fair! already living in a more southern latitude To the cool grassy shade and the rivulet bright, than Turin or Venice, removing for the sake which reflects the pale moon on its bosom of of a milder climate, to a Canadian winter. light. The reason given is, that the winds of Lake Again would I view the old mansion so dear, Champlain were too chilly for weak lungs; I would leave this great city, so brilliant and
Where I sported a babe without sorrow or fear. and that Mrs. Townshend's residence, though
gay, in the same latitude as Plattsburg, was an in- For a peep at my home on this pure summerland situation! (p. 25.) The Canadian cli
day. mate, however, did Mrs. Davidson no good, I have friends whom I love, and would leave who continued a helpless invalid, confined to
with regret, ber bed, for eighteen months, during which But the love of my home, Oh 'tis tenderer yet! time little Margaret was her constant com
There a sister reposes, unconscious, in death
'T was there she first drew, and there yielded panion and attendant. But Canada seemed
her breath; to agree with the child, till in January, A father I love is away from me now1833,-the ninth year of her age not yet Oh could I but print a sweet kiss on his brow, expired, she bad a severe attack of scarlet | Or smoothe the grey locks to my fond heart so fever, and on her slow recovery it was thought dear,
How quickly would vanish each trace of a
Attentive I listen to pleasure's gay call, • This lady Mr. Irving always designates as Mrs. But my own darling Home, it is dearer than T- But what possible reason can there be for
all'--p. 32. puzzling distant readers with initials, when the name must be as well known in New York as Broadway-and when the mention of the person is not
But the neighbourhood of Champlain be. merely inoffensive, but complimentary ?
ing thought unfavourable for a family of such
delicate health, they found a new home in spring and the faint return of health it broke the village of Ballston, where she regretted forth with a brilliancy and a restless excitathe wilder scenery of her ‘Native Lake:? bility which astonished and alarmed her
friends; and at this time she poured out in • Thy verdant banks, thy lucid stream, rapid succession many of her best pieces :Lit by the sun's resplendent beam, Reflect each bending tree so light
“We,' says Mr. Irving, ó cannot help thinking Upon thy bounding bosom bright that these moments of intense poetical exultaCould I but see thee once again,
tion sometimes approached to delirium, for we My own, my beautiful Champlain!
are told by her mother that the image of her de
parted sister Lucretia mingled in all her aspiraThe little isles that deck thy breast,
tions; the holy elevation of Lucretia's character And calmly on thy bosom rest,
had taken deep hold of her imagination, and in How often in my childish glee
her moments of enthusiasm she felt that she held I've sported round them bright and free! close and intimate communion with her beatiCould I but see thee once again,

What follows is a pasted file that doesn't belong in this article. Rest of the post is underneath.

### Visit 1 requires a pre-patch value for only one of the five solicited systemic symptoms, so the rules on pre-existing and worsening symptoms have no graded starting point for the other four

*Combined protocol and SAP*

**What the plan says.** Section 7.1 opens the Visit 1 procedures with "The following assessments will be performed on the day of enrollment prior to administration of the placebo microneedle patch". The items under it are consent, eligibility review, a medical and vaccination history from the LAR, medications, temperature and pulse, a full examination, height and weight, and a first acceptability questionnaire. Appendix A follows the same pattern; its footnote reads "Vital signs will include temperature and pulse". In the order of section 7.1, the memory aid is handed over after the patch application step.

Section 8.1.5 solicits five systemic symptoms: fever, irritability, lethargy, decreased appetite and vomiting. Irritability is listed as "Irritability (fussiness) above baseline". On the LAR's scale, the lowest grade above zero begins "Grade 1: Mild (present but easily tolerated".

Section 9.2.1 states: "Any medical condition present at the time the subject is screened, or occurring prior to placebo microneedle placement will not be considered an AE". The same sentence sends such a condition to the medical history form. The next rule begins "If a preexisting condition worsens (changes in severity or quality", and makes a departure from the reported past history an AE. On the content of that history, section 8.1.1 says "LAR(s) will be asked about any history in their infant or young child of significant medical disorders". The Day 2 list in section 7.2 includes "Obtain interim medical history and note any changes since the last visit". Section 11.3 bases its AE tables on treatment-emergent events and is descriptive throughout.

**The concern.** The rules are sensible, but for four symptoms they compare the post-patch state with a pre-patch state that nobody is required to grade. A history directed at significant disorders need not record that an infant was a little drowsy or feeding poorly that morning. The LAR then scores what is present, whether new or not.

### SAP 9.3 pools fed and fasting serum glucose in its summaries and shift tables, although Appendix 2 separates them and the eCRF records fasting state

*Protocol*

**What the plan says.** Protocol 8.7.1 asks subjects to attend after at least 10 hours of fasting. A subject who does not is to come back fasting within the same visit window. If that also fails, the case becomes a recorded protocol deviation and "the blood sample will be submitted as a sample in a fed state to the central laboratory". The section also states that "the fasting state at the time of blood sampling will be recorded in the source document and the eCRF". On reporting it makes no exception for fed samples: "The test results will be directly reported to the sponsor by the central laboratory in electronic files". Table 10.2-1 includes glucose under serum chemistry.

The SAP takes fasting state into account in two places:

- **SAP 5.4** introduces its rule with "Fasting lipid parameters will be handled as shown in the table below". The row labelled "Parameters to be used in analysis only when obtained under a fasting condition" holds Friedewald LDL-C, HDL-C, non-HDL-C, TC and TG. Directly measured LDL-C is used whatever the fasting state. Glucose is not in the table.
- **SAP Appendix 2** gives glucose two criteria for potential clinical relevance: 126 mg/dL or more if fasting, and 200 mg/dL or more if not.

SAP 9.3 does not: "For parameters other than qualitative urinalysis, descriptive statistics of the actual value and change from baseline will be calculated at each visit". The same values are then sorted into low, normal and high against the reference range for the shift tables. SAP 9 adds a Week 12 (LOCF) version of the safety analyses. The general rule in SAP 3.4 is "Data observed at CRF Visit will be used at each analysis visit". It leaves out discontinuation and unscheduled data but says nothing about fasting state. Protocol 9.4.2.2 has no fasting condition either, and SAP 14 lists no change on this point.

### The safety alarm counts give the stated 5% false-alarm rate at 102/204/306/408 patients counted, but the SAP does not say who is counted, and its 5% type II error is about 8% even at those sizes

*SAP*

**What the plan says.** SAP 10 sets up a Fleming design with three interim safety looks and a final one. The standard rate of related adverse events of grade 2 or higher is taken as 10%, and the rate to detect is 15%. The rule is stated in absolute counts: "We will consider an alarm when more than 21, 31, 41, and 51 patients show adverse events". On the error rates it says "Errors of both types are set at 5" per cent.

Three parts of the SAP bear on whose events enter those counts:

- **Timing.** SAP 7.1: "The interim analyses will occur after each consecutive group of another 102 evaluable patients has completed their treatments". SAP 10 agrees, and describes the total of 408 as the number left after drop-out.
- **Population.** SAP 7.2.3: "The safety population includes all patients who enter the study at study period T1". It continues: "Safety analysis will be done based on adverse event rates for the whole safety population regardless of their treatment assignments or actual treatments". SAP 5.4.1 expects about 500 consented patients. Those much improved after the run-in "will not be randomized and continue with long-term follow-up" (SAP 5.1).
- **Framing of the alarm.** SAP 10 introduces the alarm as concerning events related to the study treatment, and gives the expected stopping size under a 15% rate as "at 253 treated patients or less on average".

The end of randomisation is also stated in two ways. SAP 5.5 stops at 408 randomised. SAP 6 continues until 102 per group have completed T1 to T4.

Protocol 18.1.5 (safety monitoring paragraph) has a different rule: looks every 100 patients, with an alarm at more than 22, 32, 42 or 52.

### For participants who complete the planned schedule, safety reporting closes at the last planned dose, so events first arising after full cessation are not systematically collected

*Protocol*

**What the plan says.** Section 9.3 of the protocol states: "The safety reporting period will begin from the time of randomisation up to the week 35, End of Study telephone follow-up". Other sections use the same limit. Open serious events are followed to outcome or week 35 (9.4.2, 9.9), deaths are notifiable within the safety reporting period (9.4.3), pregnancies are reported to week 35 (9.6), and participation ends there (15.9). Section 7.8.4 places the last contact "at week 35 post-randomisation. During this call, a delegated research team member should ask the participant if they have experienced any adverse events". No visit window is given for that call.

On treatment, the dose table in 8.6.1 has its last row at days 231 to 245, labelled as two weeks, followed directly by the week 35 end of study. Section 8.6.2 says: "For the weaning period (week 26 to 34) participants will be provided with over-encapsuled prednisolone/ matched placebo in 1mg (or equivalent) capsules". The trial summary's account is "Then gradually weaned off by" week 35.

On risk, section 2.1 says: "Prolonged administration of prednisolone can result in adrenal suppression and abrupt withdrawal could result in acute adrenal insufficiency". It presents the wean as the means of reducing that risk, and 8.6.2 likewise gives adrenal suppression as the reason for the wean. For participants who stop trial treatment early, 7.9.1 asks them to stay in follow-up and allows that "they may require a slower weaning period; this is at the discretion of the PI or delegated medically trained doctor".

fied spirit.'-p. 42. My own, my beautiful Champlain!
No doubt the extreme and precocious senHow oft I've watched the fresh’ning shower
sibility of both these young creatures was Bending the summer tree and flower, And felt my little heart beat high
out of the ordinary course of nature, and might As the bright rainbow graced the sky!
be almost called a mental disease, which Could I but see thee once again,
to a common observer would seem delirious ; My own, my beautiful Champlain! but we are surprised that a man of Mr. Irving's
taste and talents-if he knows no more than he And shall I never see thee more,
has told us-should have seen anything like My native lake, my much-loved shore ? And must I bid a long adieu,
insanily in either of the girls, and particularMy dear, my infant home, to you?
ly in the very intelligible and natural process Shall I not see thee once again,
by which the enthusiastic recollections of a My own, my beautiful Champlain?' sister, in all points so like herself, should have
blended themselves with Margaret's very exNo-she was never again to see her beau
istence. tiful Champlain ;' and the melancholy trials, with which heaven so frequently ba
In the autumn of 1835 Dr. Davidson relances its highest intellectual gifts
, were about moved his family to a large, commodious, oldto thicken upon this interesting family. Sound, or East River as it is called, about
fashioned house situate at Ruremont, on the The mother a constant sufferer--for ever on
four miles from New York: the verge of the grave ; the child herself alternating between a state of health never
• The wild position and curious structure of better than fragile, and frequent fits of posi- this old-fashioned house,' says her mother, with tive disease ; and now her eldest and only a long gallery, winding staircase, dark and surviving sister, Mrs. Townshend-to whom narrow passages, a trap-door, large rooms with she had looked forward to supply the place of massive doors and heavy iron bolts and bars, set the, as it seemed, dying mother—was her- her mind teeming with recollections of all she self carried off, still young and beautiful, had heard or imagined of old castles, banditti, leaving one orphan “bud of promise.' This perfect ecstacy, peopling every part with images was a severe shock to Margaret, whose own of her own imagination, and fancying it the scene state of health had lately assumed a very of foregone events of dark and thrilling interest.' alarming aspect, but she seemed to rally her -p. 50. energies to alleviate the grief of her mother; and two or three copies of verses, addressed But, strange enough, we do not find in her to Mrs. Davidson on this sad occasion, are
verses any marked traces of this new and, we remarkable, not so much for their poetry as should have supposed, enticing train of for a strain of sober piety and Christian con- thought, except, perhaps, in some Stanzas' solation, much above what we should have given without any note or explanation in an expected from the writer's years.
earlier page, but which are evidently the longSoon after this affliction, and perhaps in ings of a romantic mind for a visit to the old consequence of it, in December, 1834, Mar country, excited probably by the old house garet was again seized with a liver complaint, at Ruremont. We shall extract a few of the
best: which by sympathy affected her lungs, and confined her to her bed for two months, and
Oh for the pinions of a bird, to her room for two more. • During this fit of
To bear me far away, illness her mind had remained in an unusual Where songs of other lands are heard, state of inactivity, but with the opening of And other waters play!